A novel therapeutic strategy to remove the circulating EVs was devised by Marleau and coworkers in 2012. A hemofiltration system was developed that was able to specifically trap the circulating cancer cell-derived HER2-expressing EVs [80]. These HER2-positive EVs hinder the available therapies and subsequently promote cancer development [81]; therefore, selectively targeting the HER-2-expressing EVs may prove a better approach in breast cancer treatment. In line with it, the circulating EVs have also been found to establish a premetastatic niche and subsequently promote cancer metastasis [33]. Hence, it can be speculated easily that elimination of these circulating EVs may help in the prevention of cancer metastasis. Recently, a new idea has been adapted to target circulating EVs in a human breast cancer xenograft mouse model [82]. In this study, a pronounced decrease in metastatic activity was observed upon the administration of anti-CD9 and CD63 (two of the most enriched receptors on the EV surface) antibodies [82]. However, there were found no prominent effects on primary site growth. Moreover, macrophages were utilized to internalize the EVs tagged by anti-CD9 and CD63 and were not allowed to promote cancer progression. Furthermore, more in-depth studies are required as anti-CD9 and CD63 antibodies are unable to selectively target the cancer-derived EVs in humans. However, identification of cancer-specific molecules on the EV surface and development of specific antibodies against them can likely help in eliminating the circulating EVs and subsequently prove effective in cancer treatment. Therefore, that investigation was believed to devise a novel treatment strategy for cancer.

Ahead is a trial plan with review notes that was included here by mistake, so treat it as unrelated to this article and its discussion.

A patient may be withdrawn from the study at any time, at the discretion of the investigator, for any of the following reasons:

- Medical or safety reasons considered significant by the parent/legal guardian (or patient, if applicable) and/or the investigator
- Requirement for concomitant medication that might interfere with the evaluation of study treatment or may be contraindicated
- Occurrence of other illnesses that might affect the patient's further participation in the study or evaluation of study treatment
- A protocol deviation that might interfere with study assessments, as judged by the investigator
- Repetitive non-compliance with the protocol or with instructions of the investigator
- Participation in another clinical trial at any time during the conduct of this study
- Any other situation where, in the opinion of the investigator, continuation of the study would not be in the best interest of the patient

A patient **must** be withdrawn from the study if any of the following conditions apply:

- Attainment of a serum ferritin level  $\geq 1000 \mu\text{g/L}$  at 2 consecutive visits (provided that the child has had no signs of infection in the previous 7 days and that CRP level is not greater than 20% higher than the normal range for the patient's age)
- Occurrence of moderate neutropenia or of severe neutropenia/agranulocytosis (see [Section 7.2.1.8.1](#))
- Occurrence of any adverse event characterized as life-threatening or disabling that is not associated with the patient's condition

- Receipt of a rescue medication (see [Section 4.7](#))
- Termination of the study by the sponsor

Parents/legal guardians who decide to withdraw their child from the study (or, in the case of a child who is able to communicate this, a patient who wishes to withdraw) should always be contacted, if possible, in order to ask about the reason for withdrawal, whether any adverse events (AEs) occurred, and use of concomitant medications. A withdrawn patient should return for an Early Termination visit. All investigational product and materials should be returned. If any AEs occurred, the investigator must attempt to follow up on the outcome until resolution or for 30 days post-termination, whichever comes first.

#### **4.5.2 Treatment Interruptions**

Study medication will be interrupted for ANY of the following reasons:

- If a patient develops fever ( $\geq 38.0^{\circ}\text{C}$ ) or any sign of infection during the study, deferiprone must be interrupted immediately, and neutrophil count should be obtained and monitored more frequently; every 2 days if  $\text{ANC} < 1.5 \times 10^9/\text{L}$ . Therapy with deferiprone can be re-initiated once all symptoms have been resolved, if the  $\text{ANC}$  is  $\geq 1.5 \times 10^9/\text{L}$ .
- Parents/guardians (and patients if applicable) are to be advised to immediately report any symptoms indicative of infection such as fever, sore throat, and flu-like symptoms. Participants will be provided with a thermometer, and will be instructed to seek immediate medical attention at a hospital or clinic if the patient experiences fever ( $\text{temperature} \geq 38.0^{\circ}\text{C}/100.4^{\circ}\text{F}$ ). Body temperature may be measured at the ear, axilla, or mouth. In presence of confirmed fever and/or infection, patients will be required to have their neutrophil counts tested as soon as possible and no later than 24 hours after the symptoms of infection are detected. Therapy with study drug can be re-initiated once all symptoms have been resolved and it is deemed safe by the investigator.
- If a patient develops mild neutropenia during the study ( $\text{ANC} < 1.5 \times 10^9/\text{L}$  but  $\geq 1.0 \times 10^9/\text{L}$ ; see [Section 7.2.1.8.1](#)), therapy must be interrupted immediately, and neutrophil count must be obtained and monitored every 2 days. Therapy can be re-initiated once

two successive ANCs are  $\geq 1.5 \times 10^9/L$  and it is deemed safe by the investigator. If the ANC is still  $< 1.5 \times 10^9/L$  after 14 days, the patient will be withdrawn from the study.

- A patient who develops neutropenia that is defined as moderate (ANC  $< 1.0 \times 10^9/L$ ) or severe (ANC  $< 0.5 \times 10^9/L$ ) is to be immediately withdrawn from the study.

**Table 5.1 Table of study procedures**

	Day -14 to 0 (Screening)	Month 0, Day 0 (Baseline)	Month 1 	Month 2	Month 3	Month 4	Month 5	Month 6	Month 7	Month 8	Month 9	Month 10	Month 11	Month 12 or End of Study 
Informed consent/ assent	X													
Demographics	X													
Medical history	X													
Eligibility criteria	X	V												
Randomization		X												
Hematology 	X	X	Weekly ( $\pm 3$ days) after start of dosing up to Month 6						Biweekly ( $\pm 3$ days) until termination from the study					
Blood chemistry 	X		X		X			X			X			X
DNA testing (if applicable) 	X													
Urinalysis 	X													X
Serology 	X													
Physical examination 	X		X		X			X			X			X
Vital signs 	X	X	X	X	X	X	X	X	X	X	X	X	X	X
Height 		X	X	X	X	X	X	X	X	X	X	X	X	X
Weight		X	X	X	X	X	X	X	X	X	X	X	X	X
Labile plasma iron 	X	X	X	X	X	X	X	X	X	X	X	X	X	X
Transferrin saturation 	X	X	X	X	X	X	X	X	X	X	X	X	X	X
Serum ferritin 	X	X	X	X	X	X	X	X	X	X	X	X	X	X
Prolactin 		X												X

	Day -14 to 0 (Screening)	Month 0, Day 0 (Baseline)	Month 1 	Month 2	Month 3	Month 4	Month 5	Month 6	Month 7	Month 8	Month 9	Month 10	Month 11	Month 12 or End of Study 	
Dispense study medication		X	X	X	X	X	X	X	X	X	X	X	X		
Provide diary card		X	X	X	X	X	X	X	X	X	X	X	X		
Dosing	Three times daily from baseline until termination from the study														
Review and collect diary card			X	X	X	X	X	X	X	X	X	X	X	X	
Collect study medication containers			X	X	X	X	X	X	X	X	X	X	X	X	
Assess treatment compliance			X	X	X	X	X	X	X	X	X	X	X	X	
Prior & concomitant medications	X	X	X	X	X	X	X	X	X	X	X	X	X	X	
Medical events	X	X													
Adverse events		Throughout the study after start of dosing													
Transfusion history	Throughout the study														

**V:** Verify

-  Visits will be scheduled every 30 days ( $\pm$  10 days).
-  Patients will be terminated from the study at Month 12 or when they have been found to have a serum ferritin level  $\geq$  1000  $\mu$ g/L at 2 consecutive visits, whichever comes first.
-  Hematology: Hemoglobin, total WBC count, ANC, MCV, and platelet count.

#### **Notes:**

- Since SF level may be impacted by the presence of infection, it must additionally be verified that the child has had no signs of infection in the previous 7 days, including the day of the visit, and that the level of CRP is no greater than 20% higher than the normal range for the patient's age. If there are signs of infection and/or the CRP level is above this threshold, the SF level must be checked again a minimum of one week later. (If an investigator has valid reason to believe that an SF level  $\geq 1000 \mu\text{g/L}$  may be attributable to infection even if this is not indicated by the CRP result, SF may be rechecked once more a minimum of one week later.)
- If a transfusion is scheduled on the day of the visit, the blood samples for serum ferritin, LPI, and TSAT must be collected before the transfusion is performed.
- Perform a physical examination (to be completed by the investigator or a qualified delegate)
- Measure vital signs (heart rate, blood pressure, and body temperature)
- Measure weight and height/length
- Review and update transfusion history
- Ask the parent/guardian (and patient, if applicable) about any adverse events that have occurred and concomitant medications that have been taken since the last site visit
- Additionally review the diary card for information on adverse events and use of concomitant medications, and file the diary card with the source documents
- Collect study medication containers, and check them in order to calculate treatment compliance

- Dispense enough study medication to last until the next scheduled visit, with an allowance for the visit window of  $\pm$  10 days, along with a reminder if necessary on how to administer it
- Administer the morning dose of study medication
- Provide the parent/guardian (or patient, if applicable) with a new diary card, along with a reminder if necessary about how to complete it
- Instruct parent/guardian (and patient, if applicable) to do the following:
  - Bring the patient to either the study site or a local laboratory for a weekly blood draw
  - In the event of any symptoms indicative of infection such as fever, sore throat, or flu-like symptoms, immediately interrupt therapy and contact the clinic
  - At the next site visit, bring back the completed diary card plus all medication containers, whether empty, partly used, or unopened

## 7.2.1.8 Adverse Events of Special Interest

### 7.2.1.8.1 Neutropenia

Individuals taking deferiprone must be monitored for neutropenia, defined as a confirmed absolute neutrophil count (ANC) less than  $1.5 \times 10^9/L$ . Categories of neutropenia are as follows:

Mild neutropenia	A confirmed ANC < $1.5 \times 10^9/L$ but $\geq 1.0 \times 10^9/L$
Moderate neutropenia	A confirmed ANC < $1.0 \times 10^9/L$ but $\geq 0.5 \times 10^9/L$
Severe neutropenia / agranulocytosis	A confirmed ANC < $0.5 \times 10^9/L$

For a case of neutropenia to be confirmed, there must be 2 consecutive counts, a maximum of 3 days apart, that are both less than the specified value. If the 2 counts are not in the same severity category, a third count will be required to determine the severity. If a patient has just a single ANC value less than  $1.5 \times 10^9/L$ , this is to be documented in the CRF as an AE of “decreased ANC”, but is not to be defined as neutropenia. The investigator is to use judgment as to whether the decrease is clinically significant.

Microvesicle cargo is simply internalized directly into the cytoplasm via plasma membrane-EV fusion while intact vesicles are taken up via several ways for transferring to the lysosomal or endosomal pathway [8385]. The multiple ways of EV internalization include micropinocytosis [86, 87], clathrin and caveolin-mediated endocytosis, phagocytosis, and lipid raft endocytosis [88, 89]. In addition to it, another key factor that favors the fusion of EV membranes with the recipient cells is the low pH conditions produced by the tumor microenvironment [88]. Therefore, disruption of EV internalization may help in the formulation of new and better therapeutic approaches to prevent tumor progression and in cancer treatment. Recently, heparan sulfate proteoglycans (HSPGs) were found to act as a receptor of GBM-derived EVs [89]. A dose-dependent inhibition of EV uptake and a clear suppression of EV-dependent cell migration were seen in GBM in the presence of an HS mimetic, heparin. A number of molecules capable of EV internalization have been described to date, and many more are expected to be reported in the near future [84, 90, 91]. Despite the identification of several molecules responsible for EV internalization, the mechanism involved in this internalization is not very clear. However, caveolin-dependent endocytosis has been reported as a primary route for internalization of multiple myeloma cell-derived exosomes while some of the exosomes were taken up via macropinocytosis and membrane fusion [92]. Glycans are involved in energy storage and also serve as structural components that have been recently described to play an important role in several molecular recognition events. Glycans not only modulate recognition at the cell level but also regulate the intracellular traffic and folding of individual proteins [93, 94]. Abnormal glycosylation usually interrupts these crucial recognition events and may lead to cancer or other disorders like lysosomal storage diseases [94]. Although we are not familiar with the function of glycoconjugates in EV biology at present, several novel strategies that utilize EV glycosylation have already been emerging. Indeed, an extraordinary interest has been emerging recently in studying the effects of glycosylation modulation of EVs and their cargo. Glycoengineering is a promising field that is highly exploited to optimize the stability and alter the pharmacokinetics of protein-based drugs [95, 96]. This concept was proved for EVs by engineering Lamp2b protein (exosomal membrane protein) [97]. Furthermore, N-glycosylation was found to protect the peptides from lysosomal proteolysis [97]. In fact, a twofold increase in the efficiency of exosome delivery was found in the nervous system upon glycosylation of the desired peptides. Therefore, this strategy can be speculated the best choice to improve the uptake efficiency of peptide-targeted vesicles. Neuroblastoma-derived exosomes were found highly enriched in glycosphingolipids, and these glycans showed a huge therapeutic potential against Alzheimer’s disease as they were capable of scavenging the β-amyloid [98]. The formation of hybrid exosomes having unique lipid components with the liposomes [99] has shown an enormous therapeutic potential of the glycolipid cargoes. These few experiments are the EV glycoengineering efforts that advocate a promising platform and future directions. Briefly, glycosylation can be exploited in manipulating the cargo protein recruitment and offers novel therapeutic targeting approaches [100, 101]. One more aspect that can be utilized to modulate the physicochemical characteristics of EVs is the sialylation status as it is capable of altering the vesicle charge [102]. This approach is yet to be achieved, but the availability of massive information on glycoengineering can be applied to EVs [103].